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Would anyone be kind enough to help word a letter for me?

(16 Posts)
LittleMissStressy Thu 02-May-13 19:19:59

Yesterday an incident happened between ds and another child. The other child did something by accident and my ds(8) lashed out in anger, when calm went back and apologised to the other child without prompting.

Today the teacher talks to ds and says the other child's parents have emailed in complaining and ds can either apologise or get a detention. Being a contrary, stubborn pain in the rear ds refuses to apologise on the bases he already had so got detention.

I'm not happy for 3 reasons. 1. Ds wasn't asked he's version of events. 2. He was being forced to apologise when he already had 3. The other child didn't apologise for hurting ds in the first place.

I accept I may be unreasonable about number 3 I just deal if you hurt someone by accident you should always apologise and that's basic manners our children should be learning.

LittleMissStressy Thu 02-May-13 19:21:54

I don't want to go in all guns blazing I'd just like to check what I've been told is accurate and if so I'm not happy with the way it was handled.

Rainbowinthesky Thu 02-May-13 19:23:00

I do think that your ds is old enough not to lash out because of an accident regardless of whether the other child said sorry or not. There is no harm done in apologising again surely and I would still think a detention was in order as well as the apology.
Does he need to give his version of events? You say he lashed out in anger because of an accident. What else do they need to know?

Roshbegosh Thu 02-May-13 19:23:07

What do you want to achieve?

SJisontheway Thu 02-May-13 19:26:14

He's being punished for intentionally hurting another child. He could have avoided punishment but chose not to sue to his stubborness. I really would leave it.

Coconutty Thu 02-May-13 19:26:24

Message withdrawn at poster's request.

StuffezLaYoni Thu 02-May-13 19:26:50

I think he needs to learn that actions like "lashing out" have consequences. It's really positive that he apologised, but he needs to learn tat in life you don't avoid consequences by apologising.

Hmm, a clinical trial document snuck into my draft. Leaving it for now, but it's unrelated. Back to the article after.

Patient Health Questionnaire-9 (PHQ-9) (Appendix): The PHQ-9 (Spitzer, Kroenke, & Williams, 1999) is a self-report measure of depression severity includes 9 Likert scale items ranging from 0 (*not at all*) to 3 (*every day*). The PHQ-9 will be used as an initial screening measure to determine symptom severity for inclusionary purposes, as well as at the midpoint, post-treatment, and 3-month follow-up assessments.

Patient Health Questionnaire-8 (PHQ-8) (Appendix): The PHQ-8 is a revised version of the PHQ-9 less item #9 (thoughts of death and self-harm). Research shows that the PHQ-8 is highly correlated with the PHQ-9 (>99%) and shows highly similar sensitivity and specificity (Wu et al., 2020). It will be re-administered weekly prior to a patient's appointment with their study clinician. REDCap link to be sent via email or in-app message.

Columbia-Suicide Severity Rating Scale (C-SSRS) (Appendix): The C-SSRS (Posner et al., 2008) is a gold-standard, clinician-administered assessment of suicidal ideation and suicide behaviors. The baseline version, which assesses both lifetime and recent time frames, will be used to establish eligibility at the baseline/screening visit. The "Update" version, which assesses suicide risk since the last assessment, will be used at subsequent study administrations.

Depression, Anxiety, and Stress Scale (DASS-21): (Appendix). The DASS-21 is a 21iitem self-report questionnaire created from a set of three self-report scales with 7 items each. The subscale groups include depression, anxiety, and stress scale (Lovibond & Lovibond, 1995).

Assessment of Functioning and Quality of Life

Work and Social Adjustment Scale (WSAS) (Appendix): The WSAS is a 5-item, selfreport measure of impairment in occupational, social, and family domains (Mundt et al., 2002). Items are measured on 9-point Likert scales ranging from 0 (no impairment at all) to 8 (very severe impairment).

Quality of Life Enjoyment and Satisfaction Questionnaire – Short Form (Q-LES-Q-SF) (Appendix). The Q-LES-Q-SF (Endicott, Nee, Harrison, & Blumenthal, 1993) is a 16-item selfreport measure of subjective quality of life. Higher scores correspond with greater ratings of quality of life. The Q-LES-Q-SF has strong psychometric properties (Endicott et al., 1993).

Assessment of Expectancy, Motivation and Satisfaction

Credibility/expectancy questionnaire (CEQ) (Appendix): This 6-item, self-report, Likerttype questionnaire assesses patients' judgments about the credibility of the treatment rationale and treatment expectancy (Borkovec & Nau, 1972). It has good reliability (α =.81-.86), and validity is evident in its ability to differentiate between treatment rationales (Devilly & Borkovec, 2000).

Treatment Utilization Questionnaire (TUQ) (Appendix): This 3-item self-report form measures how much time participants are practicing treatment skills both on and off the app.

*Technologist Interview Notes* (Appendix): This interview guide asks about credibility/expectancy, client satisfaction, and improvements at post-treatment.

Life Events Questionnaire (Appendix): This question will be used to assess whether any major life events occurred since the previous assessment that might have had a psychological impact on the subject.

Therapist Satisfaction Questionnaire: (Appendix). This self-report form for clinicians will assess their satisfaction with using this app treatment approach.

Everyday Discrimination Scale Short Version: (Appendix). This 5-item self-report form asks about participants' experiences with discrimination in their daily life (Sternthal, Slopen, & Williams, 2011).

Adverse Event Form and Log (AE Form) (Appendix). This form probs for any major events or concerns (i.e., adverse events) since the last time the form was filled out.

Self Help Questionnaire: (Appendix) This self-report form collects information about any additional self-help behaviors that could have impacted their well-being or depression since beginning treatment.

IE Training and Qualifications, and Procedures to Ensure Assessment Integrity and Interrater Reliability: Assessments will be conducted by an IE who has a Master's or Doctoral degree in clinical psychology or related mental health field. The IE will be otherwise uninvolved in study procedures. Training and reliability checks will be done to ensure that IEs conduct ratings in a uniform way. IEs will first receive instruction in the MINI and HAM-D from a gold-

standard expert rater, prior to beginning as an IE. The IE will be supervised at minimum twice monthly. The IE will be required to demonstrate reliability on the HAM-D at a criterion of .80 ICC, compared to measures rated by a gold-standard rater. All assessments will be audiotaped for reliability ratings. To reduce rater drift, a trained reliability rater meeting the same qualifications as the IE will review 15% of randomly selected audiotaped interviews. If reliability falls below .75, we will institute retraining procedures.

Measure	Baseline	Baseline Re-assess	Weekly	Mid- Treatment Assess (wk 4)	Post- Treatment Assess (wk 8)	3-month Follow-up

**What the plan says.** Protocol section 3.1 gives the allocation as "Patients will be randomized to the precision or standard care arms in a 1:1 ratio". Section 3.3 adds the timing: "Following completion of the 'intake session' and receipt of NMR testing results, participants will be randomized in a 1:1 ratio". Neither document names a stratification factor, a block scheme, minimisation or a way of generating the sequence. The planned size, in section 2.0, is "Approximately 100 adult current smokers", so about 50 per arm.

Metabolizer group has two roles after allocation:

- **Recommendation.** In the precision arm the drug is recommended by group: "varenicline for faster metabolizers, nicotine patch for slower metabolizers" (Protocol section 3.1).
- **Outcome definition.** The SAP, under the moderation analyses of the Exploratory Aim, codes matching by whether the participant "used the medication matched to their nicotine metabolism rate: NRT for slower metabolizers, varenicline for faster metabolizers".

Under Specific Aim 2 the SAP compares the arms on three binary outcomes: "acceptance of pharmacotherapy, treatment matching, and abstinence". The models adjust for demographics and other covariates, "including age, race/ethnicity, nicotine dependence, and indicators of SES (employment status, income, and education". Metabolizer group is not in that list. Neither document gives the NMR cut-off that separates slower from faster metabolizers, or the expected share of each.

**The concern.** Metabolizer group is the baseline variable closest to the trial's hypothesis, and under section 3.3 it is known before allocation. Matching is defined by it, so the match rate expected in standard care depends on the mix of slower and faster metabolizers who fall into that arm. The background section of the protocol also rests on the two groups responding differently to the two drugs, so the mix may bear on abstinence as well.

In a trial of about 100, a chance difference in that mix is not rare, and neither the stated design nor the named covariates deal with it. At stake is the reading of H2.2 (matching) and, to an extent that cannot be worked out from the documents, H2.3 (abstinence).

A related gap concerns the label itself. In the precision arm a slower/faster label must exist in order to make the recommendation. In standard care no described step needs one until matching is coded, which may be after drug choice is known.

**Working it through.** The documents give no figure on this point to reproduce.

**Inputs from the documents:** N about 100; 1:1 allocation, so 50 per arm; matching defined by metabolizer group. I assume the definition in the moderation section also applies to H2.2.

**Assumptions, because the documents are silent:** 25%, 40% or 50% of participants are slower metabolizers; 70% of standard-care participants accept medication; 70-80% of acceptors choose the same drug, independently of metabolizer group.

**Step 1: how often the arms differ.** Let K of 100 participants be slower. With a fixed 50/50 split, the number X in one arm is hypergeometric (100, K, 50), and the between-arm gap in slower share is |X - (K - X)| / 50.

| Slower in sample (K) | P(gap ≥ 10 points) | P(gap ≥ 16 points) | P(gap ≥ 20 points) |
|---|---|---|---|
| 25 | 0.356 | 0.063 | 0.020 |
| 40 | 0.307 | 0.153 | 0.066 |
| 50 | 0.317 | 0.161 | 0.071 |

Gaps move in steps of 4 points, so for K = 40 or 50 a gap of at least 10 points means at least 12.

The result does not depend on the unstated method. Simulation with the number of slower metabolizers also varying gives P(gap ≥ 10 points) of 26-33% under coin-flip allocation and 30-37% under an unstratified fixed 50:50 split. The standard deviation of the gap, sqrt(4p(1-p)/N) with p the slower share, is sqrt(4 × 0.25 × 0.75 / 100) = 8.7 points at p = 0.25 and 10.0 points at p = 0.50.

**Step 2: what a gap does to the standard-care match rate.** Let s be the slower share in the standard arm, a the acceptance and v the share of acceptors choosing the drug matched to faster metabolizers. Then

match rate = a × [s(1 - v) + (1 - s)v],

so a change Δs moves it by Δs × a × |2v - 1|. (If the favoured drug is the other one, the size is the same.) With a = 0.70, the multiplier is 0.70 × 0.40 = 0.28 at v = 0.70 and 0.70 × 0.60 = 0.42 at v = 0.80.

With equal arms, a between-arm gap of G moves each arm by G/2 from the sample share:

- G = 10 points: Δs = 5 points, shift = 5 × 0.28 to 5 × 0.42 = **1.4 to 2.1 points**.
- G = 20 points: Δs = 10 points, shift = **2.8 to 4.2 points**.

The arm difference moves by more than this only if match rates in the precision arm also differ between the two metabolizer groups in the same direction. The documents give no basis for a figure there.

Rainbowinthesky Thu 02-May-13 19:27:47

I also think that at this age an apology just doesn't cut it regardless of whether he was made to do so or not. Was it a one off completely out of character?

Bowlersarm Thu 02-May-13 19:31:21

If you want to take it further, you could start something along the lines of 'i understand from DSlittle that there was an incident yesterday in class/in the playground. Could I just clarify from his point of view that.........' Etc.

However, was it so bad that he had to apologise again? Couldn't he just have said "well, I said sorry to incidentboy yesterday, but yes I am sorry I hit him. I think he should have said sorry to me too for hitting me in the first place"

Rainbowinthesky Thu 02-May-13 19:32:27

But we don't know what the other child did?

LittleMissStressy Thu 02-May-13 19:42:00

I completely agree with the punishment and ds has an extra punishment at home and has been told in no uncertain terms he is completely in the wrong.

Ds has anger issues due to a previous incident at the school which he receives counselling for and is being taught that once an incident is done move on and don't go over it again. This is because he's anger gets internalized and he becomes very negative, refuses instruction and shout or is rude/nastys. He did not hurt the child physically.

If the school had said 'ds your being punished for the incident' I wouldn't get involved but they have said it's because he's not apologised. They don't know he already has because the other parent didn't mention it in the email and they didn't give him a chance to say he already had.

Rainbowinthesky Thu 02-May-13 19:44:19

The trouble is this is real life and sometimes you do have to apologise twice for hurting someone. It may not be strictly fair but it is a consequence of his action. Hard lesson I know.

LittleMissStressy Thu 02-May-13 19:53:21

I agree he should have just apologized again. It wouldn't have killed him and could have avoided all this hassle and he has been told this.

There's a whole back story here but suffice to say due to he's history the teacher always thinks the worst of ds and 90% of the time it's been proven that ds is the innocent one. I think this is the straw that broke the camel's back. I'm just so fed up of ds always being the bad guy because the teacher won't listen him so now ds has given up trying

ipadquietly Thu 02-May-13 19:54:36

Perhaps you should help ds word a letter to the boy he lashed out at, rather than you write a letter to school about an incident you didn't witness.

LittleMissStressy Thu 02-May-13 19:55:48

Sorry posted to soon.

But I accept I'm over reacting on this one so will drop it and arrange a meeting to discuss the overall attitude towards ds

Thanks for taking the time to reply

Bowlersarm Thu 02-May-13 20:01:59

OP I think it's hard for anyone to tell you how to word a letter because no one quite knows what you are getting at, or what you want to say.

Sometimes life isn't fair but it's not the end of the world that he had to apologise twice.

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